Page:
Over the last several months Tyler Cowen’s short e-book The Great Stagnation (also in hardcover) has generated much discussion. Cowen argues that we have entered a period of very low growth that will extend into the foreseeable future because we have already picked all the “low-hanging fruit” of technological innovation.
Is it really true that growth has slowed so dramatically? Are Americans not seeing the increases in their economic well-being that prior generations did? It is true that money wages have grown far more slowly since the 1970s than before, and the same is true of median household incomes. However, there are numerous explanations for those data, including the fact that more of our total compensation comes from nonmonetary benefits and that flat median incomes are consistent with most people doing better if the incomes of new immigrants and labor market entrants are below the median.
Another line of criticism is that these aggregate data do not capture the real gains that households have seen. Rather than focus on major technological innovations, we should look at the ways in which applications of innovations make our lives easier. There have been no major technological changes to automobiles in the last few decades, but each year they get safer, more fuel efficient, and more convenient and comfortable. No, we don’t have flying cars, but the tires are much less likely to blow – and that’s hard to capture in economic statistics.
Or think about the Internet. Critics point out that the traditional economic aggregates on which Cowen relies aren’t good at measuring how much it (along with other technologies) improves our lives. The falling cost of broadband and the ease of engaging in secure economic transactions have been boons to lives.
Economists frequently talk about economic growth in terms of reduced transactions costs. The easier it is for us to find exchange partners, make exchanges, and enforce contracts, the more exchanges will take place and the better off we will be. The Internet’s great economic contribution is in reducing transactions costs, whether in buying goods more easily, finding a romantic partner, or selling your old baseball card collection on eBay.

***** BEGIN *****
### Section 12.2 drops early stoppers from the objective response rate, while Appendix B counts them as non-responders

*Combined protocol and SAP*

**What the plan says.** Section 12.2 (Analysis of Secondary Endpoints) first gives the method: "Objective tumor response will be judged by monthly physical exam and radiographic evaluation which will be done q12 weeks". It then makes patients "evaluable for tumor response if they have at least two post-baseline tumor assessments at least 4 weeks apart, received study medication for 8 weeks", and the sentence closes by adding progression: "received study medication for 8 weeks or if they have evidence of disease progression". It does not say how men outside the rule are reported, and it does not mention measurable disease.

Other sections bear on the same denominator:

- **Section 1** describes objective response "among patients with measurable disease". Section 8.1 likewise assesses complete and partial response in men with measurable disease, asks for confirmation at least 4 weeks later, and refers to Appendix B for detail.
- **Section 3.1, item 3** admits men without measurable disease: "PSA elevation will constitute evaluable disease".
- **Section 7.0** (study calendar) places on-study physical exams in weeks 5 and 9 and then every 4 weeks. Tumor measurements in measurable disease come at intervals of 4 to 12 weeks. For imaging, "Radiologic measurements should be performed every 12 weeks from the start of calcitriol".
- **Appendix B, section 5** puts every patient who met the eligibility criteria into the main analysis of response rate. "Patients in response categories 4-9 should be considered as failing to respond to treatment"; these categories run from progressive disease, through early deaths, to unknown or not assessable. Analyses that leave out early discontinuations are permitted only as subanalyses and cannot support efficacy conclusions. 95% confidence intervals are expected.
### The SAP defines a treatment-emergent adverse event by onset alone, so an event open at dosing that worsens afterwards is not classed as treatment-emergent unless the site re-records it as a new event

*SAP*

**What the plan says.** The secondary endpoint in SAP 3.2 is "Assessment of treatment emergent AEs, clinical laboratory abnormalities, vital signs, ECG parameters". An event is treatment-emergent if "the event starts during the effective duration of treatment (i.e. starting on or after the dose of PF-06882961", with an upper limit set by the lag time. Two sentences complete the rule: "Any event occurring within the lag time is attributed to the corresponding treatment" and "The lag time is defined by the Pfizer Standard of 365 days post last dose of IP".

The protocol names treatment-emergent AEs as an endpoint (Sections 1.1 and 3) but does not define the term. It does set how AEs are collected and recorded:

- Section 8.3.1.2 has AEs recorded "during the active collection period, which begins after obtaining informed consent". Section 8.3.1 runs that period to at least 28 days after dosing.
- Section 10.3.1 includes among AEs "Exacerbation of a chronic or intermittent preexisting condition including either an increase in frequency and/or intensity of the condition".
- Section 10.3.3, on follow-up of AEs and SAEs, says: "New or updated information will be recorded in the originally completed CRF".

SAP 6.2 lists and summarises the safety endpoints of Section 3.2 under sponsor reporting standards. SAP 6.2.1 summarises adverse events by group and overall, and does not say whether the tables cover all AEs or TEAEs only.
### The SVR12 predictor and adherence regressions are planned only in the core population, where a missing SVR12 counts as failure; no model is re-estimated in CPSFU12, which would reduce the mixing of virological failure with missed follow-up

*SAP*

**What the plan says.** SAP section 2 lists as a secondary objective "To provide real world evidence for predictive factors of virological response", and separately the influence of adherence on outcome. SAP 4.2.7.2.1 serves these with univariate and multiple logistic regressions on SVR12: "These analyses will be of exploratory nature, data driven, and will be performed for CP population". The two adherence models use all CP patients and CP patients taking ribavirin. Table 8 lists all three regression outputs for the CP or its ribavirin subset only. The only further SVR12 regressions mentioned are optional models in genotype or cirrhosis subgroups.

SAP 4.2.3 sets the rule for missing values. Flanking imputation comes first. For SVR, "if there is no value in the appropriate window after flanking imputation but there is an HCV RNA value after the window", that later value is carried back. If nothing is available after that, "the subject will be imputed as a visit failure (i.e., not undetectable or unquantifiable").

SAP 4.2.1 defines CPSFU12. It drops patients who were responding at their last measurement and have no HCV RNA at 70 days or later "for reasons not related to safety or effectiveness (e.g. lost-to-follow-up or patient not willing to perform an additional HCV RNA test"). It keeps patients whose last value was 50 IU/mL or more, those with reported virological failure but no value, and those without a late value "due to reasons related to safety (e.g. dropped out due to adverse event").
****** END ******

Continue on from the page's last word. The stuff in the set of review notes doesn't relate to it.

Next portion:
About a week ago, while grilling chicken breasts, I realized that the heat distribution plate on my four-year-old grill was pretty much shot. If this were 15 years ago or more, I would have had to find the time to call propane stores to see who carried the part for my brand and drive back and forth (assuming a store was nearby) to get it. But today I simply put the brand and model number into Google and in about 30 seconds discover that the part is available from Amazon.com — in a porcelain-covered version at that. A few mouse clicks later the piece is on its way to my house without my ever leaving my desk chair.
The lesson is that what seem like the most obvious measures of economic growth might not tell the full story. The dramatic decline in transaction costs necessary to buy the replacement part is a huge gain in real income. The time I saved, not to mention the money I saved thanks to Amazon’s size compared to a small propane store, makes me richer. I could devote the time to a variety of other things: earning income, enjoying consumption, or anything else I prefer. Even the cost of shipping is likely less than the time and gasoline it might have taken to find and visit the propane store.
It’s also worth noting that I bought the grill, fully assembled, from Walmart at a reasonable price, one far less in labor hours than it would have cost 25 years ago.
The story of my grill is something of a modern miracle, the real gains from which are probably only apparent to those of us who can remember how things used to be. As existing technology continues to get tweaked at the margins, we will live better and better lives even if traditional economic data make it seem as though we are stagnating.